Mosquito Management in Katanning

The mosquito management programme is progressing well this spring.  The Shire Environmental Health Officer is making use of the chemical S-methoprine or granules containing  the bacterium Bacillus thuringiensis israelensis (Bti) to kill mosquito larvae or prevent them pupating.  These biocides are specific to target species and used in too low a concentration to harm other beneficial wildlife.  However, where fish and turtles are naturally controlling the mosquitoes, they are not needed.   The Eho is conducting regular surveys to identify the mosquito breeding areas.

The streams between Marmion St. and Oxley Road, to Warren Road and from there through Thomson Park past the Saleyards, are regularly monitored and are now all almost completely larva free.

However there are still some areas where complaints arise and it appears that the streams may not necessarily be the only source of these nuisance biters.  It would appear that there may be a few container breeders out there, thriving in tyres, flowerpots, or other natural or artificial containers.

We have done the best that can be done in the streams.   It is now over to you to locate any tyres or other containers lying around and either hole them, tip out the water, or fill them with sand.

For further information, call the Shire Environmental Health Officer, and ask for a copy of  Mosquitoes in your Backyard

Mosquito-borne disease risk extends to south-central regions of WA

Following new detections of activity of Murray Valley encephalitis (MVE) virus and the closely-related Kunjin virus in the Midwest, Wheatbelt and Goldfields regions the Department of Health has extended its advice to people living and travelling anywhere north or east of Perth in WA to take extra care against mosquito bites.

Six Western Australians have been diagnosed with encephalitis (a serious inflammation of the brain) due to MVE virus infections contracted in northern and central WA this season. One person has died and several others remain very ill in hospital. Other possible cases of MVE infection are being investigated.

Department of Health Medical Entomologist Sue Harrington said that the Department’s surveillance program (undertaken by The University of Western Australia) had detected activity of the rare, but potentially fatal, MVE and Kunjin viruses in the Kimberley, Pilbara, Gascoyne, Goldfields, Midwest and central Wheatbelt regions, indicating that virus activity was likely to be widespread.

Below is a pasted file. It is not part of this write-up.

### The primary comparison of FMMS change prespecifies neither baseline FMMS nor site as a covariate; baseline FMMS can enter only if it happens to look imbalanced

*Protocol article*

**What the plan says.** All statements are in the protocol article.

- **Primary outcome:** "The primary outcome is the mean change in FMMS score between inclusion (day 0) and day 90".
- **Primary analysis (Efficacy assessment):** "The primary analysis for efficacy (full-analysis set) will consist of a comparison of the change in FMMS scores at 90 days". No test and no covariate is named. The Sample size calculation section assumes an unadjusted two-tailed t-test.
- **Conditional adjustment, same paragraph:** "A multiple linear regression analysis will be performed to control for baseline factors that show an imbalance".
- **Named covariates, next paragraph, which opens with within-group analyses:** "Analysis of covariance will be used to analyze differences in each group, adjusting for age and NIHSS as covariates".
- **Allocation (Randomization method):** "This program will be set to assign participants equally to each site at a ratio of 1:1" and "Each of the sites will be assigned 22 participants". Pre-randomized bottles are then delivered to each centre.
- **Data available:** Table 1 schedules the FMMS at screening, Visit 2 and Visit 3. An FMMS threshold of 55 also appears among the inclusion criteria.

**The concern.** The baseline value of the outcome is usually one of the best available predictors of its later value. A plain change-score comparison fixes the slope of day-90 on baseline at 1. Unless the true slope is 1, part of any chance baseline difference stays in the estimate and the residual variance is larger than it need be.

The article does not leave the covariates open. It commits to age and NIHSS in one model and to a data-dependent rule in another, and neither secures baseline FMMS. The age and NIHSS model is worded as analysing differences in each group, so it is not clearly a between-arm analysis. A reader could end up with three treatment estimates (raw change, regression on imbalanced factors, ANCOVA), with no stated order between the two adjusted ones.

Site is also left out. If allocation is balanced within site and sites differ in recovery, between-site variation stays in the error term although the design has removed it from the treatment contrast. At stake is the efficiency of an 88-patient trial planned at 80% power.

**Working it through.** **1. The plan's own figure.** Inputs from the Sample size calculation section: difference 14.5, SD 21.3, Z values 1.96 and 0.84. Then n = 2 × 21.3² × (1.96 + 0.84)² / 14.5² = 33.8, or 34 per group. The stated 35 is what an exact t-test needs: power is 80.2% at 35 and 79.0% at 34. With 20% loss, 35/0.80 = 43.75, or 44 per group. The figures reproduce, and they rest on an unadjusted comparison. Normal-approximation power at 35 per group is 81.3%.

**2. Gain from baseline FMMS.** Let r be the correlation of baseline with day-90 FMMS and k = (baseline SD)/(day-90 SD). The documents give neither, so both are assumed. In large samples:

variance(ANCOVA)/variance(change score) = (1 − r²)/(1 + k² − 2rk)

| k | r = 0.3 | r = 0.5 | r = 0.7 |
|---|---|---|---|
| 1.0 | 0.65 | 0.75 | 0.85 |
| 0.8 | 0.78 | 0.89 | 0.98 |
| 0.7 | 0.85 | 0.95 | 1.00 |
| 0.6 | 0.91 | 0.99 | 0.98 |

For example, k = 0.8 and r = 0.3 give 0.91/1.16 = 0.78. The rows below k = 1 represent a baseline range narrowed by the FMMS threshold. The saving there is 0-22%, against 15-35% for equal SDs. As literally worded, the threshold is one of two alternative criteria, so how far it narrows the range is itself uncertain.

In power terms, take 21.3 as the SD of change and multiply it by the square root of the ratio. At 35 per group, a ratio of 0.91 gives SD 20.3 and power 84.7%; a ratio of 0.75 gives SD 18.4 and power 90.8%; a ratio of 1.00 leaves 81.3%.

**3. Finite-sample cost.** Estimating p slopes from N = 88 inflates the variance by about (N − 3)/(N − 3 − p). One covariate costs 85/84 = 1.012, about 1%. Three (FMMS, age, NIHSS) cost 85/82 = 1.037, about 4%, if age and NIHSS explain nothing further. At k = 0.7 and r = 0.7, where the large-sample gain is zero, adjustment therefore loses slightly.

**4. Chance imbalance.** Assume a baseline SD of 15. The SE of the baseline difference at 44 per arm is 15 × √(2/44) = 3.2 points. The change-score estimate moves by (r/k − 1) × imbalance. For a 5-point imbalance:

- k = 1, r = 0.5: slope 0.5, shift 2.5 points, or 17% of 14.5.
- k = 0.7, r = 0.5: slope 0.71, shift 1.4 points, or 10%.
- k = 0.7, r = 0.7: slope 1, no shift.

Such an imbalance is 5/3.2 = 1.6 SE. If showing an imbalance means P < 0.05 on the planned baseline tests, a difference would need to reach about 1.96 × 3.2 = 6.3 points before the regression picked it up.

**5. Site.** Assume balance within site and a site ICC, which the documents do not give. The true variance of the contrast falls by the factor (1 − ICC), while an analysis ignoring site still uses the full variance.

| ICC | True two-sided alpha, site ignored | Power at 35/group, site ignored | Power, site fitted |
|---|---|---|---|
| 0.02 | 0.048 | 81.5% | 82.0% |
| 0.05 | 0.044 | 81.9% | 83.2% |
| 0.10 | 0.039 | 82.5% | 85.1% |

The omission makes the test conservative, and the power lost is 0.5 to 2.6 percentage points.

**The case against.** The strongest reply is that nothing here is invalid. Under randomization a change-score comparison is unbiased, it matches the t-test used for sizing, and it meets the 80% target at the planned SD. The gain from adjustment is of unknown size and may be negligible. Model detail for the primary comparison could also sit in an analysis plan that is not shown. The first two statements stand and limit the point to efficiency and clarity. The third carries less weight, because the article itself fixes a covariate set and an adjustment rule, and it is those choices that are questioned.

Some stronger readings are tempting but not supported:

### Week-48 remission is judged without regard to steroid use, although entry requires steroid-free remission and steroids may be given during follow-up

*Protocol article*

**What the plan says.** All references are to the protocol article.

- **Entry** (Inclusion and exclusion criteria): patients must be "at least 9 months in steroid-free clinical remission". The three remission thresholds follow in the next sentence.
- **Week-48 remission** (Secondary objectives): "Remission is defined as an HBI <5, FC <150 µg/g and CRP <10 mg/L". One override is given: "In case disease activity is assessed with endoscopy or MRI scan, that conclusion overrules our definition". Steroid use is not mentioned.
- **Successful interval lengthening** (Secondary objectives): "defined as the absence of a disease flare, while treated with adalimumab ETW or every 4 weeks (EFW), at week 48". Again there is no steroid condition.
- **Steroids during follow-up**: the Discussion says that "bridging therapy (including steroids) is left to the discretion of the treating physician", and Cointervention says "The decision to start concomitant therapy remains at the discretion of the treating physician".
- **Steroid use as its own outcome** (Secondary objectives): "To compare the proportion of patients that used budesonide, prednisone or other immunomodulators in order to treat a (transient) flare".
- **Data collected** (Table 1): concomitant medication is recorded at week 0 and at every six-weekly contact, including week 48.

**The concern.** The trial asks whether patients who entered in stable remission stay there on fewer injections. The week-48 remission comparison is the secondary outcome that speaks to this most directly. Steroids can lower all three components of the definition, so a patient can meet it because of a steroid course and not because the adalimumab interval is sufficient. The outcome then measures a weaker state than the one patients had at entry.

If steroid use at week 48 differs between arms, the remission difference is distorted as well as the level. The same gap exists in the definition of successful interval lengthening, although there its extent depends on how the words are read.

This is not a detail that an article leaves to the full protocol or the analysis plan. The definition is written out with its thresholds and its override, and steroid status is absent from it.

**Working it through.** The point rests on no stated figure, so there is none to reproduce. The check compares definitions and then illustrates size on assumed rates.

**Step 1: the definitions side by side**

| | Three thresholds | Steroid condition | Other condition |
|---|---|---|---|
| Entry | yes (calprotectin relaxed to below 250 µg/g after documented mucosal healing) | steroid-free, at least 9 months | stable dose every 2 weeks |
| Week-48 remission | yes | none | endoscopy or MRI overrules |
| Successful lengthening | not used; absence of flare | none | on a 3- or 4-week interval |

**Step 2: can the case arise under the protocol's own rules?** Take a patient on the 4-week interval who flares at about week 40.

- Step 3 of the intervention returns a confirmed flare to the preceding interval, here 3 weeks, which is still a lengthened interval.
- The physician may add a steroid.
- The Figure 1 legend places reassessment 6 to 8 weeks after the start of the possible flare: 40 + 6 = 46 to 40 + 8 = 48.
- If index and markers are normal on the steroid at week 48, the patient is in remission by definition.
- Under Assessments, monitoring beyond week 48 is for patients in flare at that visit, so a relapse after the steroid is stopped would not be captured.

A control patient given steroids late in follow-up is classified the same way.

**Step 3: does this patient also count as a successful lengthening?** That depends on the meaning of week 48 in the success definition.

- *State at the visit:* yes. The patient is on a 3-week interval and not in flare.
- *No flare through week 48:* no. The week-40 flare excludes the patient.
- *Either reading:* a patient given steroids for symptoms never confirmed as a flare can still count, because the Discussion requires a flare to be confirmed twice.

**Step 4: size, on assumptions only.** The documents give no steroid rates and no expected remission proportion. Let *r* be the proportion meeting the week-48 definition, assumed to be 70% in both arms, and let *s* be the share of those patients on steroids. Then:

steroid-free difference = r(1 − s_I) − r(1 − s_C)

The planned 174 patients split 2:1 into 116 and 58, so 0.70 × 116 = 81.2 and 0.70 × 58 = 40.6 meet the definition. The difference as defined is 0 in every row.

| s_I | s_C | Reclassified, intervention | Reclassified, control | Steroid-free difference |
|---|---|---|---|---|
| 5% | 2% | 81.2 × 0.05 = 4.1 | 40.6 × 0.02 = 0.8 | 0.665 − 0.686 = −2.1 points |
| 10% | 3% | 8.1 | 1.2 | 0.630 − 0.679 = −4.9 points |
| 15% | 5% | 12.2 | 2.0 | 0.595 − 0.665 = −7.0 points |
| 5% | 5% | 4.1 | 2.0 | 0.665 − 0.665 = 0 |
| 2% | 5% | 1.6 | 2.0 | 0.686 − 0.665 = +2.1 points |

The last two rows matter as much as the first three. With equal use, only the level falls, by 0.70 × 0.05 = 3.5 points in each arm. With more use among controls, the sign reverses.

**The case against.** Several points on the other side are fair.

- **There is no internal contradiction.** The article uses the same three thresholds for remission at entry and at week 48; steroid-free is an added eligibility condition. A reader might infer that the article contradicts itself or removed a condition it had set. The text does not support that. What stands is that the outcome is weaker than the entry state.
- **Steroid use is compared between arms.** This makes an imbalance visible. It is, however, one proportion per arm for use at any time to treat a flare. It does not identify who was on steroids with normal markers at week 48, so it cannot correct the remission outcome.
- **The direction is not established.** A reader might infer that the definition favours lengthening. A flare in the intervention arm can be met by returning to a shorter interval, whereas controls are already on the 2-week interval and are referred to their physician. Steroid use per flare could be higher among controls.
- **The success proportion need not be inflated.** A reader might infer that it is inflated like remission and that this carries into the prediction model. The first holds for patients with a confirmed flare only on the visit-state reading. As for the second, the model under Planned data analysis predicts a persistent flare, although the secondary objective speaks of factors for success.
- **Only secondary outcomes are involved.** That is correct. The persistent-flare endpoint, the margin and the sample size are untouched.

“Murray Valley encephalitis virus and Kunjin virus are carried by mosquitoes, and while the risk of being infected and becoming unwell is low, the illnesses can be severe and people should take sensible precautions to avoid mosquito bites,” Ms Harrington said.

“In some locations, mosquito numbers are quite low, but it is still important to take measures to avoid mosquito bites,” she said.

“Initial symptoms of MVE include fever, drowsiness, headache, stiff neck, nausea and dizziness and people experiencing these symptoms should seek medical advice quickly. In severe cases, people may experience fits, lapse into a coma, and may be left with permanent brain damage or die.

“In young children, fever might be the only early sign, so parents should see their doctor if concerned, particularly if their child experiences drowsiness, floppiness, irritability, poor feeding, or general distress.

“Kunjin virus usually causes milder illness than MVE virus, but  in rare cases, it also causes severe symptoms, including headache, neck stiffness, fever, delirium and coma.”

Ms Harrington said that anyone experiencing these symptoms should seek medical advice quickly.

In addition, cases of Ross River and Barmah Forest virus diseases continue to be notified in people from across much of WA.

“The illnesses caused by Ross River and Barmah Forest viruses are similar, with symptoms including painful joints, aching muscles, lethargy, fever, headache and skin rashes, and symptoms may last from days to months.”

“There are no specific cures or vaccines for any of these mosquito-borne diseases so it is very important that people take care to prevent being bitten by mosquitoes.”

Ms Harrington said controlling mosquitoes in most rural regions of WA was generally not possible because of the large size and inaccessibility of natural mosquito breeding habitat.

People do not need to alter their plans to visit locations in the Kimberley, Pilbara, Gascoyne, Midwest, Wheatbelt or Goldfields regions , but it is important to avoid mosquito bites by taking a few simple steps, such as:

  • avoiding outdoor exposure from dusk and at night
  • wearing protective (long, loose-fitting) clothing when outdoors
  • applying a personal repellent containing diethyl toluamide (DEET) or picaridin to exposed skin or clothing. The most effective and long-lasting formulations are lotions or gels.  Most natural or organic repellents are not as effective as DEET or picaridin or need to be reapplied more frequently
  • ensuring insect screens are installed and completely mosquito-proof: use mosquito nets and mosquito-proof tents
  •  ensuring infants and children are adequately protected against mosquito bites, preferably with suitable clothing, bed nets or other forms of insect screening.
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About Alan

Settling into my 7th decade and still determined not to grow up too soon.
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